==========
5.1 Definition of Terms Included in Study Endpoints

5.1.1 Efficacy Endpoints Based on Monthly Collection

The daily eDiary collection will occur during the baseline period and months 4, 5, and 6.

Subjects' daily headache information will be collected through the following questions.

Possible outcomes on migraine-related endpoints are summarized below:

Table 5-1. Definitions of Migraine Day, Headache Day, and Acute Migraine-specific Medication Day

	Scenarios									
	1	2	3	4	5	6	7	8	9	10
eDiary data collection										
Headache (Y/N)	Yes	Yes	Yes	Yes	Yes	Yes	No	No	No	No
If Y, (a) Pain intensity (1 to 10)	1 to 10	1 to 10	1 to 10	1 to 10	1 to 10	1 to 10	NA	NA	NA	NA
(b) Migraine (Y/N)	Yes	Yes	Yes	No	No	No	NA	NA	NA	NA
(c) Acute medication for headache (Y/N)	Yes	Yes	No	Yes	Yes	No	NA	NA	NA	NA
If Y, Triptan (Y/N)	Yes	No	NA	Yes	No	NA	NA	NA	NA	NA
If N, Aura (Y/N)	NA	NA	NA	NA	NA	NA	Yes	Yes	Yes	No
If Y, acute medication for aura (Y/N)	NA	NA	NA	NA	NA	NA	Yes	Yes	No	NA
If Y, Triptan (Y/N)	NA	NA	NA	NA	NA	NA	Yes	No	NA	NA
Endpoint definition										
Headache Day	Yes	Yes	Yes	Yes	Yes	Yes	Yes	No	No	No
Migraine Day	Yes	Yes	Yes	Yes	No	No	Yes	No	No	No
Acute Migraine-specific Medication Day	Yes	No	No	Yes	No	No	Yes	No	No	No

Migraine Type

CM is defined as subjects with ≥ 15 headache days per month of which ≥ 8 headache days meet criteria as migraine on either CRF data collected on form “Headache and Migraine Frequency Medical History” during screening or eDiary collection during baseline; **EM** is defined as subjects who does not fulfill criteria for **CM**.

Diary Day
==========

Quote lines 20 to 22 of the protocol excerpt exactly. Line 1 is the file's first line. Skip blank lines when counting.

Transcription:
Migraine Day	Yes	Yes	Yes	Yes	No	No	Yes	No	No	No
Acute Migraine-specific Medication Day	Yes	No	No	Yes	No	No	Yes	No	No	No

Migraine Type